There are nevertheless reasons to be optimistic about gas demand also in the short term. Total gas consumption in Spain grew by over 3% in December compared with the same month last year, according to the gas transmission system operator, Enagas. The increase was led by cold weather and a recovery in industrial demand, the latter signalling that the economy is beginning to emerge from the worst effects of Covid-19. Conventional demand – which includes households, enterprises and industry and represents around three quarters of the total – is around 94% compared with pre-pandemic figures, according to Enagas.

Unsurprisingly, Spanish utilities’ earnings performance in the retail segment of gas supply to commercial enterprises took a beating in 2020. But demand in this sector should recover in line with GDP growth, according to research by BBVA as Spain’s economy gets back on track.

And that appears to mirror what Italian Eni seems to be thinking. Its retail arm had entered the Iberian retail market for gas and power through its acquisition of regional supplier Aldro Energía for an undisclosed sum. Aldro Energía, based in Torrelavega, in the northern Spanish region of Cantabria, provides energy to 250,000 customers mainly in Spain and Portugal, focusing on small and medium-sized enterprises segment. Eni is already active in the Spanish midstream and wholesale market with its 50% co-ownership of Union Fenosa Gas, together with Naturgy. The company sold around 3bn m³ in 2019, mainly to wholesale customers, industrials and power plants.

LNG to play key role

On the supply side, Spain has plenty of options as it boasts six LNG terminals and two pipelines – Maghreb and Medgaz pipelines – from Algeria. In the third quarter of 2020, Spain was the biggest LNG importer in the EU with 6.2bn m³, ahead of France (3.5bn m³) and Italy (3.1bn m³), according to a report published by the EC. Spain’s LNG imports were still 16% lower than the same quarter the previous year. Spain’s total net imports in the quarter was 9bn m³. Portugal imported 1.5bn m³ of LNG in the quarter, down 15%. Spain, which is virtually cut off from European pipeline gas markets, received cargoes from seven different suppliers in the quarter, among them Nigeria, US, Trinidad & Tobago and Algeria.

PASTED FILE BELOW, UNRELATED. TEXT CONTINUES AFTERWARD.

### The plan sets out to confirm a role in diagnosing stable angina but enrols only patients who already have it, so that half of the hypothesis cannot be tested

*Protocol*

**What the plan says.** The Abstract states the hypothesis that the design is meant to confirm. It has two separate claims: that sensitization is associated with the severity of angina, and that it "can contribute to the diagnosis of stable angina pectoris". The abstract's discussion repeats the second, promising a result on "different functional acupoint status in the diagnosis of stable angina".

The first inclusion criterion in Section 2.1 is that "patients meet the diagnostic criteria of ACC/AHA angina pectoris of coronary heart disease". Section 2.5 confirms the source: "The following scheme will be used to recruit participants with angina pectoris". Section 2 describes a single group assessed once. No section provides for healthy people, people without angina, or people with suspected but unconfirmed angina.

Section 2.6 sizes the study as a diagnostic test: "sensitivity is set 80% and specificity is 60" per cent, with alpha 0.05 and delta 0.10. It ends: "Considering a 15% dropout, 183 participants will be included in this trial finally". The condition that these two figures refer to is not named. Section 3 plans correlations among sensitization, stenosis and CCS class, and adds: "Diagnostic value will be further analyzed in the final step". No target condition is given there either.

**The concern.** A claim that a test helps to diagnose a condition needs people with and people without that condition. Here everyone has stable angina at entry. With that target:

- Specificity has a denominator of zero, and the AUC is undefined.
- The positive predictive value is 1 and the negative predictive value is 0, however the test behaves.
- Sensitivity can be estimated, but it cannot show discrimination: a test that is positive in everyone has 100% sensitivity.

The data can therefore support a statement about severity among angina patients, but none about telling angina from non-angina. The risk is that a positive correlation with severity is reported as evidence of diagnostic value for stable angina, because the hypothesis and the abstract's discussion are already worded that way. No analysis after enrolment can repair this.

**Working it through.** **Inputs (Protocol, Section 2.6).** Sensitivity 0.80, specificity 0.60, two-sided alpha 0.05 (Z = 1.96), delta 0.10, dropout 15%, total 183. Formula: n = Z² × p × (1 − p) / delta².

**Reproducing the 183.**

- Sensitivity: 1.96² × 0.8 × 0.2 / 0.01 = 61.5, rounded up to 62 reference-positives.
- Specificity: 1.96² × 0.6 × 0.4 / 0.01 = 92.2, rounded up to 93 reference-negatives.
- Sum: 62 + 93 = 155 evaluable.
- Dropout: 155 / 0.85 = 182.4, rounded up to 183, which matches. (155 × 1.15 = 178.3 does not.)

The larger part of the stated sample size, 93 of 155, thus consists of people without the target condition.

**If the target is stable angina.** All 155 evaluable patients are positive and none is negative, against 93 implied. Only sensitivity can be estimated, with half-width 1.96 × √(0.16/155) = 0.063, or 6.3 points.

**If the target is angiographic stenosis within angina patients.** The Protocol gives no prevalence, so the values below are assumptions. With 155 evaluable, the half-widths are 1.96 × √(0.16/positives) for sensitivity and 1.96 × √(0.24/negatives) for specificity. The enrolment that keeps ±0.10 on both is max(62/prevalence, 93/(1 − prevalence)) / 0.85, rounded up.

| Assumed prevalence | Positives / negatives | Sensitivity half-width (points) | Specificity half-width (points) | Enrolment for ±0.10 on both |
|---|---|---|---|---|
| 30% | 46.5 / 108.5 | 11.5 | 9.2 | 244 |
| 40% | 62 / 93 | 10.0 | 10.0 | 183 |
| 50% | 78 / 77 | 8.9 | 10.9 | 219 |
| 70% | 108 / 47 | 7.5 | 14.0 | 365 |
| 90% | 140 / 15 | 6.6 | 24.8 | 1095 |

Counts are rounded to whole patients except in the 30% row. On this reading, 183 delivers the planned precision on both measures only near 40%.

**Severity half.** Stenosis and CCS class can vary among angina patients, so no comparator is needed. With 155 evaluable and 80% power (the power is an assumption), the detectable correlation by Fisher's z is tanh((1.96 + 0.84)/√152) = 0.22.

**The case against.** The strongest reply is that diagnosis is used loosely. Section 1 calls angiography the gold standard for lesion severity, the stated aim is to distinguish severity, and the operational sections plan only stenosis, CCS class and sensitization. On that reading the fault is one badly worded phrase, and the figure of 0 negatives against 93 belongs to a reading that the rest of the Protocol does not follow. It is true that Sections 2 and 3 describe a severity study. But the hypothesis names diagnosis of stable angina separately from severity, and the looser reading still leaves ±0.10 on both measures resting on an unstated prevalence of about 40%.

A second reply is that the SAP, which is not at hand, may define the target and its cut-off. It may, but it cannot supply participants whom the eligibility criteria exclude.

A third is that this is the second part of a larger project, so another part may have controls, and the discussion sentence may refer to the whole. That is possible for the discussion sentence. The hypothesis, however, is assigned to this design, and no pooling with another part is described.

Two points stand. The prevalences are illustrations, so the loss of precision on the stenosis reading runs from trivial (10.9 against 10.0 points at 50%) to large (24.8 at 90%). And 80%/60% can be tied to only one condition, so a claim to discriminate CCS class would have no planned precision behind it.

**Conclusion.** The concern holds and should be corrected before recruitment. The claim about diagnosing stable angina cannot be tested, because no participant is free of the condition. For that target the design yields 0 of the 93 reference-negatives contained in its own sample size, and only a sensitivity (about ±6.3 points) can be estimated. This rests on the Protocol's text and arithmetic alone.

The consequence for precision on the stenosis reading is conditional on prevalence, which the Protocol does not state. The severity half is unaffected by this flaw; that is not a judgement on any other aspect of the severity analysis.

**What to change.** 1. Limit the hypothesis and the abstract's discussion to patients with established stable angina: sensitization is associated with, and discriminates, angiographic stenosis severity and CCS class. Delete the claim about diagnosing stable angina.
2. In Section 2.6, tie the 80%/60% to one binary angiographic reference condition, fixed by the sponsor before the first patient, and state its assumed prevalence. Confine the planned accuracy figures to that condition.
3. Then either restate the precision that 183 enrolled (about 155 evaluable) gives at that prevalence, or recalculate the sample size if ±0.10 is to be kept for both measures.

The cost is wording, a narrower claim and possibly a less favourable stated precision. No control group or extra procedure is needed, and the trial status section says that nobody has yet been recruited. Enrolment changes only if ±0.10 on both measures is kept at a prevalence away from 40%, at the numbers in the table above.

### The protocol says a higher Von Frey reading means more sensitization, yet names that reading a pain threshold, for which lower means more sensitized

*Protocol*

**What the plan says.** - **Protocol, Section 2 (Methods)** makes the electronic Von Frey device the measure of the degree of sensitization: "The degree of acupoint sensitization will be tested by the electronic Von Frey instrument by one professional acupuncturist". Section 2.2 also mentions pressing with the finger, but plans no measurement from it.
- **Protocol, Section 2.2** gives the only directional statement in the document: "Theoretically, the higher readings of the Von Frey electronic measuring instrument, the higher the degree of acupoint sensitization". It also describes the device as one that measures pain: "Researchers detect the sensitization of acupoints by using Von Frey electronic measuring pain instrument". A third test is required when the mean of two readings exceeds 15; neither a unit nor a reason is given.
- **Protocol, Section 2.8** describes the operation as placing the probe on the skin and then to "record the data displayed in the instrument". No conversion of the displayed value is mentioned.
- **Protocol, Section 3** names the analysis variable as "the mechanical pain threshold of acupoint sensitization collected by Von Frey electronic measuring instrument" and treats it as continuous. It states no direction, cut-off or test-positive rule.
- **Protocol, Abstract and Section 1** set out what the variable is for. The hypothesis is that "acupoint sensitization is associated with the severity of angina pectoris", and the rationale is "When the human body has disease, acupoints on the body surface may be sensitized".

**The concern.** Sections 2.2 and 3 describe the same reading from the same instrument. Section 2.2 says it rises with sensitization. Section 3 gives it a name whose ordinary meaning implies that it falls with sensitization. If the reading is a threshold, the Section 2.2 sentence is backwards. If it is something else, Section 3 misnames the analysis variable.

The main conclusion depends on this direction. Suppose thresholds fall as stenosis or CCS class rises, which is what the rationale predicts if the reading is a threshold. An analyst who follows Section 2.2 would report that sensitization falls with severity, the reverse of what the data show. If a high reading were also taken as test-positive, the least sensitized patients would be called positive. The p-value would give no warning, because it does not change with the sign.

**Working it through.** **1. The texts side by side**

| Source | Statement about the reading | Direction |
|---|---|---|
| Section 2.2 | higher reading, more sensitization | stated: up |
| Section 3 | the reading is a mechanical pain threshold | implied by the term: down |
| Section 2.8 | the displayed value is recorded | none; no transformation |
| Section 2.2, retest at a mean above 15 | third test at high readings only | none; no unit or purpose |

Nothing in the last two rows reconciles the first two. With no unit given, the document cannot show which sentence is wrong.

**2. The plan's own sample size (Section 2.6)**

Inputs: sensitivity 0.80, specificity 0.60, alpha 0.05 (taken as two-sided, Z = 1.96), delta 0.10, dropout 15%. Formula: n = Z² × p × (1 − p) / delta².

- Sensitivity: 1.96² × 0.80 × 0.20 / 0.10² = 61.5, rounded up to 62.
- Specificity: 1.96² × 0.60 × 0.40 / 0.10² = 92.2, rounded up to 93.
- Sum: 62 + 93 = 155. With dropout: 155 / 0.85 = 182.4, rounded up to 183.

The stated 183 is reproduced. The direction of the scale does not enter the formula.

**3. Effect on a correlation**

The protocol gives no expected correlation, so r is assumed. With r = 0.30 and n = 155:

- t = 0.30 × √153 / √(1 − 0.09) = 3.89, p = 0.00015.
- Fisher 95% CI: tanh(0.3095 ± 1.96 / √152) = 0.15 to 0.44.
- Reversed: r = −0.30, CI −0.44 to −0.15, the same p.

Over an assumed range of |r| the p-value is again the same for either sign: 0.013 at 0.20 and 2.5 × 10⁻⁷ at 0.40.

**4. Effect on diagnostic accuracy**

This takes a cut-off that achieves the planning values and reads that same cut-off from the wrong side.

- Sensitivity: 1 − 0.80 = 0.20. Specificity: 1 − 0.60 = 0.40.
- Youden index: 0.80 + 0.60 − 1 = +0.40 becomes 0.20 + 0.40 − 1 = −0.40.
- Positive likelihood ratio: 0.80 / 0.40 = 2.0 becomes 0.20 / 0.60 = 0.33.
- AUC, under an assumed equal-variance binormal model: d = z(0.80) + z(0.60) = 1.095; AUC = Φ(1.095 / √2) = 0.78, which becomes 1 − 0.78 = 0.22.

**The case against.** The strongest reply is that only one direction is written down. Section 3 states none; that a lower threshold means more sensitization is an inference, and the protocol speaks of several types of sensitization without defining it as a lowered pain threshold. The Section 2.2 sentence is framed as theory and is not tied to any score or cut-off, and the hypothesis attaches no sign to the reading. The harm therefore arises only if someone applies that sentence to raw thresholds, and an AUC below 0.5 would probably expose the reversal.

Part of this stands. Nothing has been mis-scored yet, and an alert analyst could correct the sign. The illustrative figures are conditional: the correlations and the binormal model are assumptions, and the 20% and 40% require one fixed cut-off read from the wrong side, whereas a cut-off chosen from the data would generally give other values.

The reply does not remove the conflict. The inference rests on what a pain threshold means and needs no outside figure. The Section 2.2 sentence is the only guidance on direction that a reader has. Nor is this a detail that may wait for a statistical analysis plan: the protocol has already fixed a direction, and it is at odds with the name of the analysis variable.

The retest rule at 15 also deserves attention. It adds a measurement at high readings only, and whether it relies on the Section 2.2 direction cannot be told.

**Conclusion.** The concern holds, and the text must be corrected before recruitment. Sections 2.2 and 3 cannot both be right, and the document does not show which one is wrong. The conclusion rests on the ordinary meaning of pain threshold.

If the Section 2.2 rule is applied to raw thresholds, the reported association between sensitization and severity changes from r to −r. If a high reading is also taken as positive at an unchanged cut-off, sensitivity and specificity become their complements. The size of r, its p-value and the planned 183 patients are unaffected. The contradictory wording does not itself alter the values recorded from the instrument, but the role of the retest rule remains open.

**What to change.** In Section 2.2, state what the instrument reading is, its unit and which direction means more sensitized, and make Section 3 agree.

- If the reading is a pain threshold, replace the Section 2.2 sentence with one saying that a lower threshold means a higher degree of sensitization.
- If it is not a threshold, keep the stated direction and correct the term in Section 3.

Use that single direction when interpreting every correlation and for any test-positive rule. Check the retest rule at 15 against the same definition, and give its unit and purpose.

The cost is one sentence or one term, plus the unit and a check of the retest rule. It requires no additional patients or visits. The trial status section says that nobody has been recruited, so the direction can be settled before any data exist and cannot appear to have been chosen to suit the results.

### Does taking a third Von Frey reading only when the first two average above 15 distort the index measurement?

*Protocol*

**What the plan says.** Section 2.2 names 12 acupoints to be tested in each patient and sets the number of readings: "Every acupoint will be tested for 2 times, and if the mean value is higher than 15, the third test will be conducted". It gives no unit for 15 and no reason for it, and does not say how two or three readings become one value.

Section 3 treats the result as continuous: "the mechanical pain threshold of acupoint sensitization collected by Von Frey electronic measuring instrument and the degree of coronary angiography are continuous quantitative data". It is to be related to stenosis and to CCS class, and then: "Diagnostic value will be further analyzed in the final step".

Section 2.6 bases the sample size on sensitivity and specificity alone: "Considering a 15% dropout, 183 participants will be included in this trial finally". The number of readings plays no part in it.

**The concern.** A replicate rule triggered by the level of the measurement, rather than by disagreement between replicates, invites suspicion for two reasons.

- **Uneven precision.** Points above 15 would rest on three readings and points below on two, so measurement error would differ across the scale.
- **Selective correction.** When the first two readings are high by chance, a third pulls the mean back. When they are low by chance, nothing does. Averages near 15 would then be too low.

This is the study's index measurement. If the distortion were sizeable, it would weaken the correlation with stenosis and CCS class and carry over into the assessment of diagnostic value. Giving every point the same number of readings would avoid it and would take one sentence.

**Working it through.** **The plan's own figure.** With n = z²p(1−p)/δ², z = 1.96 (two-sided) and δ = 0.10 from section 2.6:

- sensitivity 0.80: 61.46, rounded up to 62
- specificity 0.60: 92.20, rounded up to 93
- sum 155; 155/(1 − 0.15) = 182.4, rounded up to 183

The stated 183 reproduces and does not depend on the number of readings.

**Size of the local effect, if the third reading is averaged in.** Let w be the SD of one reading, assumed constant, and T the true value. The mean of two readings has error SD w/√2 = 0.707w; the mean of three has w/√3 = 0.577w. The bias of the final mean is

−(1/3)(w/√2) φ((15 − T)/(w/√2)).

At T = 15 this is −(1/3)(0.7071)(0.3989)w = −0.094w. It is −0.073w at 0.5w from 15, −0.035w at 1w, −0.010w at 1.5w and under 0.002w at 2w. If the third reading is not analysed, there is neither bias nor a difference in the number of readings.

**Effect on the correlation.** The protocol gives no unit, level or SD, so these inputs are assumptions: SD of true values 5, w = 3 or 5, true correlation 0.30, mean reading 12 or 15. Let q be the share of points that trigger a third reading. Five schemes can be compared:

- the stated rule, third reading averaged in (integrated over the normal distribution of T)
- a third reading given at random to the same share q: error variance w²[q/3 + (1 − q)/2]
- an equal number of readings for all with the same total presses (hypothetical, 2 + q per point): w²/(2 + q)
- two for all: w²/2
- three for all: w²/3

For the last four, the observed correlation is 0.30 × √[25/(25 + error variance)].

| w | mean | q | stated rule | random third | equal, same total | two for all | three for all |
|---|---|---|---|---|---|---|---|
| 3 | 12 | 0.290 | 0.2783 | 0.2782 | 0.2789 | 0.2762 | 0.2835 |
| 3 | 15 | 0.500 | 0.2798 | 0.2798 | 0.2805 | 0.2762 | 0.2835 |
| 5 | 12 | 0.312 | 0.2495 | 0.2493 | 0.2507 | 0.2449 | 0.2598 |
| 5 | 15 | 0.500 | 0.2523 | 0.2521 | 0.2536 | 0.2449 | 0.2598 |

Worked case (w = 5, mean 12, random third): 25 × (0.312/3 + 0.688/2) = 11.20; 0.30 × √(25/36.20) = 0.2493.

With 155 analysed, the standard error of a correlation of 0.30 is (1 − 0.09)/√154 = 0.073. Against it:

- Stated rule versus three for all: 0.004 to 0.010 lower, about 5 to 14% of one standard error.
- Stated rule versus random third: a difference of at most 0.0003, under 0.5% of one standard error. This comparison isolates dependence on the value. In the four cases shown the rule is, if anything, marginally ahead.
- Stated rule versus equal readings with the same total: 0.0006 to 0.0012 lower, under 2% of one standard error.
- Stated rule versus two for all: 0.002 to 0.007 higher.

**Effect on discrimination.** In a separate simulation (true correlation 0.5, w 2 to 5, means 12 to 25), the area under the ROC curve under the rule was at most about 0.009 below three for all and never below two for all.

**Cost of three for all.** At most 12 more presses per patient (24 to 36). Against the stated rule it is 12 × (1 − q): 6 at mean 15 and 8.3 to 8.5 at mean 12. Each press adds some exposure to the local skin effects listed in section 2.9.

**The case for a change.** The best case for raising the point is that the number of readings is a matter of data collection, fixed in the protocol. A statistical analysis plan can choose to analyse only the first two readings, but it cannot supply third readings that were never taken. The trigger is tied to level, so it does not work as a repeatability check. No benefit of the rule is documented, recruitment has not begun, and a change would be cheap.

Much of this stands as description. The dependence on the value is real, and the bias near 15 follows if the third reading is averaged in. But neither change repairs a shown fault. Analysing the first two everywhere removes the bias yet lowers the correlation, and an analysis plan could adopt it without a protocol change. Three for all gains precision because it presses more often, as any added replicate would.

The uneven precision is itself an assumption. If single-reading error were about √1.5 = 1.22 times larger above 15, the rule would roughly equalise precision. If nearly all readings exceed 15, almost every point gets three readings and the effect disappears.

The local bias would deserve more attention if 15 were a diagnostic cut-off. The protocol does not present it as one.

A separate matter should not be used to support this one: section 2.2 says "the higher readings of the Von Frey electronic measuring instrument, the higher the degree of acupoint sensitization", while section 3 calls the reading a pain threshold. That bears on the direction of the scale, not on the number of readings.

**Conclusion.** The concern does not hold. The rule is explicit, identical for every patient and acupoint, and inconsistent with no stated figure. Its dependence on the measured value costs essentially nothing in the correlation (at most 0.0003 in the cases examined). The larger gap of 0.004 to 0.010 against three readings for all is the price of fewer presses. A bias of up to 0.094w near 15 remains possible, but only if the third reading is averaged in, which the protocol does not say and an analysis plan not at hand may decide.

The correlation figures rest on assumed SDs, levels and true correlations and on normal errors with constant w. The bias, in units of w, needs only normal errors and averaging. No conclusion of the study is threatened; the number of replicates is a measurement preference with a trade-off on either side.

In September 2020 the import price in Spain for piped gas via the Medgaz pipeline fell to €15/MWh, the lowest since October 2016, reflecting lower crude prices albeit with a time lag, according to the EC. That was around €3/MWh higher than the Spanish LNG import price, but the premium was down from €15/MWh measured in Q2 2020. Meanwhile, the import price for Algerian piped gas via the TransMed pipeline was closer to €10/MWh in the month, reflecting a larger share of hub pricing compared with oil indexed import contracts.

Nevertheless, power generation from wind and solar will play an increasing role in Spain in the years to come with CCGTs probably filling the role as the price-setting technology in the wholesale market.

Wind and solar combined had a 29% market share in the Spanish power generation mix in 2020, according to the report by Ember and Agora Energiewende, up from 26% the year before and 23% in 2018. At certain times, renewables in Spain – which includes hydro power – have accounted for over 80% of the mix, requiring huge flexibility from the CCGTs. Spain targets over 70% of electricity to be produced by renewables by 2030. But on cold days and days with little wind, CCGTs will ramp up to fill in the supply gaps, especially when reservoir levels are also low.

As for Portugal, gas had a 18% share in the power generation mix in 2020, down from 27% the year before. The share of coal fell from 12% in 2019 to 6 % in 2020. The country is aiming for at least 80% renewables in its electricity mix by 2030, but with the absence of nuclear and soon also coal it will rely on gas to keep the lights switched on in the coming years.